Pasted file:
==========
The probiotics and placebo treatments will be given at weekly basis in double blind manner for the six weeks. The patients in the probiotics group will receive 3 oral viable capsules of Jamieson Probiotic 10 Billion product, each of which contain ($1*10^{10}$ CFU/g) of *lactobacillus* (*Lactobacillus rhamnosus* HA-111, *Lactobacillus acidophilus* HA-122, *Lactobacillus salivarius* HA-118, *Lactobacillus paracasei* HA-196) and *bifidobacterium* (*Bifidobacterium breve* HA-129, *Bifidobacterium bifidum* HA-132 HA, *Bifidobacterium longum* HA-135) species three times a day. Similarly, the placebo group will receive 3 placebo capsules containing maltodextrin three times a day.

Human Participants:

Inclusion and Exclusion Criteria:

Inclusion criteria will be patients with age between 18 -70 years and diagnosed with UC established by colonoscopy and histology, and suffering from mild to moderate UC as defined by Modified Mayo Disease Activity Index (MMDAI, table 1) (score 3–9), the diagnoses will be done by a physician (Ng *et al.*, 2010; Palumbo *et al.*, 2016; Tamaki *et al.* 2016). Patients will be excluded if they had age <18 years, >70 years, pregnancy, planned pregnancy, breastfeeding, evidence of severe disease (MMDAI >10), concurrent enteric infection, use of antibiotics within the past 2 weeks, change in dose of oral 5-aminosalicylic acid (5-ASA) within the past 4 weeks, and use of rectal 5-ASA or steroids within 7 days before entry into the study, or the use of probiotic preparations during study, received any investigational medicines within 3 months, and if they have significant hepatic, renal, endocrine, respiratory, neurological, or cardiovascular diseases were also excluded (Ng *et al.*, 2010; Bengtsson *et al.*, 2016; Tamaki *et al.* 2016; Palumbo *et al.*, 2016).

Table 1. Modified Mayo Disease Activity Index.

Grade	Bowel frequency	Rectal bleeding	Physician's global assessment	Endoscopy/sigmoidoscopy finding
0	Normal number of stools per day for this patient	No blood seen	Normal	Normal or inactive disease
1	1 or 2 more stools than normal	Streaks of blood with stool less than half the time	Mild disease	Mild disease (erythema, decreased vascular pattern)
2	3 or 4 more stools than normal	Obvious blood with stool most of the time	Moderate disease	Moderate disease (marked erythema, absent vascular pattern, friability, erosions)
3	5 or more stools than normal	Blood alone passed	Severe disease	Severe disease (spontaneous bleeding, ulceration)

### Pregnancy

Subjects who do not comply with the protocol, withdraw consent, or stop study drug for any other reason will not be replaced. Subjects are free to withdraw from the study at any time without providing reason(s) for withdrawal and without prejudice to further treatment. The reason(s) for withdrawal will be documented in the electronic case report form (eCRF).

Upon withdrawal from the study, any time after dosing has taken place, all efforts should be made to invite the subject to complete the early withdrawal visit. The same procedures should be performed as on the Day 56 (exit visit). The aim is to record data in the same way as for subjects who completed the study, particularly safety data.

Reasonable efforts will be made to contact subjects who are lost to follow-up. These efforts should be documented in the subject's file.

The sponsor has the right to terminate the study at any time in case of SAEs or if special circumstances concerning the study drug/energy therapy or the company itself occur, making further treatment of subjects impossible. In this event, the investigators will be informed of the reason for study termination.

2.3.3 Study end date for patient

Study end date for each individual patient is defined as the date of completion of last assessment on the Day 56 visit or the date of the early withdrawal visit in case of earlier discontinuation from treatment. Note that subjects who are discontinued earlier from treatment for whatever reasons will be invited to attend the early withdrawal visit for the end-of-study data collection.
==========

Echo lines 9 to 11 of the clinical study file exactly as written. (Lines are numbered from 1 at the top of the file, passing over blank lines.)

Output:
2	3 or 4 more stools than normal	Obvious blood with stool most of the time	Moderate disease	Moderate disease (marked erythema, absent vascular pattern, friability, erosions)
3	5 or more stools than normal	Blood alone passed	Severe disease	Severe disease (spontaneous bleeding, ulceration)

### Pregnancy